November 10, 2011
By Dan Namowitz
Cessna Aircraft Co., joining in the work of the nonprofit Veterans Airlift Command (VAC), announced Nov. 10 that a special company jet would fly two wounded veterans from San Antonio, Texas, to VAC's annual fundraiser in Pinehurst, N.C., where the soldiers would be honored on Veterans Day, Nov. 11.
Cessna designated a Citation Mustang it named the American Patriot to fly the mission and others for VAC, an organization that provides free medical and compassionate transportation for wounded veterans and their families.
The Nov. 10 flight was to transport veterans Bobby Henline, a former U.S. Army staff sergeant, who was injured in an improvised explosive device attack in Iraq on April 7, 2007, and Matthew Miles, an Army sergeant first class who was injured in an IED attack Oct. 13, 2007, in Zormat, Afghanistan. Miles lost his left leg and suffered severe lacerations and hand injuries in that attack.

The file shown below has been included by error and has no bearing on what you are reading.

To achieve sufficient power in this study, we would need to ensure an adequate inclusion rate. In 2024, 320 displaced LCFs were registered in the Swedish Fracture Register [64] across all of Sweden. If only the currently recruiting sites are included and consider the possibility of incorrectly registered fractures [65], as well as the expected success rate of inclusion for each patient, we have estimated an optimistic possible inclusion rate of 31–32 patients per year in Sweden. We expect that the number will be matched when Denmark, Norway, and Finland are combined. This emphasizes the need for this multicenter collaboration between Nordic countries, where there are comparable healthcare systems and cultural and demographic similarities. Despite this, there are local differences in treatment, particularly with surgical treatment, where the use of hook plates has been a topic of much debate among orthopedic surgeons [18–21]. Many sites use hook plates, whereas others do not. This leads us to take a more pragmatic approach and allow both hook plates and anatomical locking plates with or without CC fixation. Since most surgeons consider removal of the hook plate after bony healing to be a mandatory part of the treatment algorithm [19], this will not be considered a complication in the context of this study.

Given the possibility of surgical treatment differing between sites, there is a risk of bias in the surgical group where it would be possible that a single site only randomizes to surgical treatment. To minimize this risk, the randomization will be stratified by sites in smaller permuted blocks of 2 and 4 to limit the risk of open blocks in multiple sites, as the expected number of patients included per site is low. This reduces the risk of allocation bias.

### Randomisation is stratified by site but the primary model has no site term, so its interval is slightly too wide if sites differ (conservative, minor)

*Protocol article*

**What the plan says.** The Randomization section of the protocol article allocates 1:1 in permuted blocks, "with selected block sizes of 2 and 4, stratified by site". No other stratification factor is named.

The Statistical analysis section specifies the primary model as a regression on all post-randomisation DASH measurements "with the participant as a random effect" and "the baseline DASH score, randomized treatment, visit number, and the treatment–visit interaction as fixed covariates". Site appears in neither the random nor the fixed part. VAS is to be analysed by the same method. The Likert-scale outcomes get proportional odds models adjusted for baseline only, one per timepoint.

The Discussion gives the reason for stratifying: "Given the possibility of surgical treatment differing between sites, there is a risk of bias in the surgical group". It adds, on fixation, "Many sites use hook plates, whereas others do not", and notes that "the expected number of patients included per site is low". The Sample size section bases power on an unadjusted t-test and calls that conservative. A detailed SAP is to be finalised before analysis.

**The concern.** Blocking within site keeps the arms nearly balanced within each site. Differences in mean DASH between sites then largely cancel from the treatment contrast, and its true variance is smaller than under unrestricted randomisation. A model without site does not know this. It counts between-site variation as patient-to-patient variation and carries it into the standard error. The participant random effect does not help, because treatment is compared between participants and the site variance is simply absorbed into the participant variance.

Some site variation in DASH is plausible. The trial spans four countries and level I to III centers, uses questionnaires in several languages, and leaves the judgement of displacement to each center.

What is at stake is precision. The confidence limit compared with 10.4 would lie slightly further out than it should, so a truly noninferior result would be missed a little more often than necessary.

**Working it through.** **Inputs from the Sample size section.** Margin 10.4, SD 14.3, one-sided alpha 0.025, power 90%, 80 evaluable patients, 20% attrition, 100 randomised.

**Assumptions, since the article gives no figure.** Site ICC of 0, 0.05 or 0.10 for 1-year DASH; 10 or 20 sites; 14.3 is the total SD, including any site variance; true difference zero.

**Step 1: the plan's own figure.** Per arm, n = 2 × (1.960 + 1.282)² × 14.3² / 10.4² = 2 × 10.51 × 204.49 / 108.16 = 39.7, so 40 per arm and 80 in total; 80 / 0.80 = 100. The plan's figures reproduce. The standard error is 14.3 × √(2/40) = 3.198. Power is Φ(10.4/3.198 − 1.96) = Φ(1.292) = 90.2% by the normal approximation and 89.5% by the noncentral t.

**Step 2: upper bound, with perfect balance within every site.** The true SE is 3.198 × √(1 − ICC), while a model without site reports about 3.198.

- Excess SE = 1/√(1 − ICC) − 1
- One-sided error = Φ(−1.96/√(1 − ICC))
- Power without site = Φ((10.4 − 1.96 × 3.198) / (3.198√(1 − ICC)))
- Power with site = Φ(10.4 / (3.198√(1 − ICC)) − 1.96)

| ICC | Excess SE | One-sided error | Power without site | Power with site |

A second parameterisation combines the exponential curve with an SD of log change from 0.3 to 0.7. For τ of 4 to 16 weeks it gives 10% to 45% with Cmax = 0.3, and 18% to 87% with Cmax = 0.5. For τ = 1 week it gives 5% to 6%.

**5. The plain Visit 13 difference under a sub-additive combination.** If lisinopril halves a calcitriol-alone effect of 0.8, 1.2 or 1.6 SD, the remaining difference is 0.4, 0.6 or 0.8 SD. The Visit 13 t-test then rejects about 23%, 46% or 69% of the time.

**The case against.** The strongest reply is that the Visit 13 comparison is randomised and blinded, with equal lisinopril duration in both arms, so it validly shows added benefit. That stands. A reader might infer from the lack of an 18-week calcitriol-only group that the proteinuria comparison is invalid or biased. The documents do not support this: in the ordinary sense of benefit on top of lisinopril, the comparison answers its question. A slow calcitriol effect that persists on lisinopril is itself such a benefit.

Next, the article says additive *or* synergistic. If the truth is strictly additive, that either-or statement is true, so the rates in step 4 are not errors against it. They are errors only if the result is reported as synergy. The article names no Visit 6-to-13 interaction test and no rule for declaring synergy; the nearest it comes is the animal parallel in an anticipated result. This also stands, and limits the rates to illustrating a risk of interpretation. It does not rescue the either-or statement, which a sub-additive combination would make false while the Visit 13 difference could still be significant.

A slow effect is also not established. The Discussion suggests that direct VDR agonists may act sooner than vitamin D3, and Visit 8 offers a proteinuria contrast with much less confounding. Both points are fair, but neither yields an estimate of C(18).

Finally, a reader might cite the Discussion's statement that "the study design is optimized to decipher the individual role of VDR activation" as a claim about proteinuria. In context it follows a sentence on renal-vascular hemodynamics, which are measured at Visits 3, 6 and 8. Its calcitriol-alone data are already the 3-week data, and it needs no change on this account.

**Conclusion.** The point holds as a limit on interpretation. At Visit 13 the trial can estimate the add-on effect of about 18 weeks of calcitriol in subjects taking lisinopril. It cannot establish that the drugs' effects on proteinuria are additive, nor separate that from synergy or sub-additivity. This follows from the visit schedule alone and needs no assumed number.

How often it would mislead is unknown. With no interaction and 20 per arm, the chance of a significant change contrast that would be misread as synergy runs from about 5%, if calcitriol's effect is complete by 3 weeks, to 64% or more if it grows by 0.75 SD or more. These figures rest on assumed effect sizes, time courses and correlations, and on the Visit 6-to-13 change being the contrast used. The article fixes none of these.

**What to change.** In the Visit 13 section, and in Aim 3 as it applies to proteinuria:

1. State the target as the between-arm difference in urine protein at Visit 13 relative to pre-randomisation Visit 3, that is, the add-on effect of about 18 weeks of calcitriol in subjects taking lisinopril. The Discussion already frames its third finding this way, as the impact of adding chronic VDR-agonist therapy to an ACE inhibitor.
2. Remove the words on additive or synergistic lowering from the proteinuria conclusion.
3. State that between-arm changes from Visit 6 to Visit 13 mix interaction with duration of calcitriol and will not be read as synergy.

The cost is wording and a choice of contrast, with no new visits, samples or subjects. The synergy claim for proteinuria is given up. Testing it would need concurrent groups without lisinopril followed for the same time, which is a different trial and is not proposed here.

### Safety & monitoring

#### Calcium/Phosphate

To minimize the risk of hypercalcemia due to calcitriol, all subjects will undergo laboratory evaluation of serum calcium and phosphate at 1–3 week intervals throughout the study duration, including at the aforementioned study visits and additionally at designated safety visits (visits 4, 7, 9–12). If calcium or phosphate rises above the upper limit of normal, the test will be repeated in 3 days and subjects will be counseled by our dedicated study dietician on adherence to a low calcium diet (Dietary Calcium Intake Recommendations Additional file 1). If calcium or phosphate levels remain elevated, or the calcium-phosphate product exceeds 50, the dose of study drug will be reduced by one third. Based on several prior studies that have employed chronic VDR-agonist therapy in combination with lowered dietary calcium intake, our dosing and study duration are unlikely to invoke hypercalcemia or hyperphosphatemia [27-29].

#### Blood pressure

Henline is now a motivational speaker and stand-up comic. Miles now lives in San Antonio with his wife Maria, who is a VAC mission coordinator, and their three sons, said the announcement.
VAC, since its beginnings in 2006, has transported its passengers through a growing national network of aircraft owners and pilots, with its priority mission of helping veterans of operations Iraqi Freedom and Enduring Freedom (Afghanistan). Cessna President and CEO Scott Ernest urged aircraft owners to “join up and fly with us” on VAC missions, “so no travel need goes unmet. “Our men and women in uniform have given our country a tremendous service, and many have paid a heavy price. Our commitment of the American Patriot to support the Veterans Airlift Command allows us to demonstrate our gratitude and provides Cessna with a way to give back to our wounded warriors,” he said in a company news release.
Walt Fricke, a former military helicopter pilot who is VAC's founder and air boss, welcomed Cessna's gesture of “providing our wounded warriors with this crucial service.”
The American Patriot aircraft will be a readily recognizable symbol of the mission it serves, featuring a paint scheme that salutes service members with a depiction of a Patriot Defender holding a shield featuring the four branches of the Armed Forces. A large American flag unfurls down the side of the aircraft, which made its public debut at the National Business Aviation Association annual convention Oct. 10 in Atlanta, Ga.
Dan Namowitz is an aviation writer and flight instructor.
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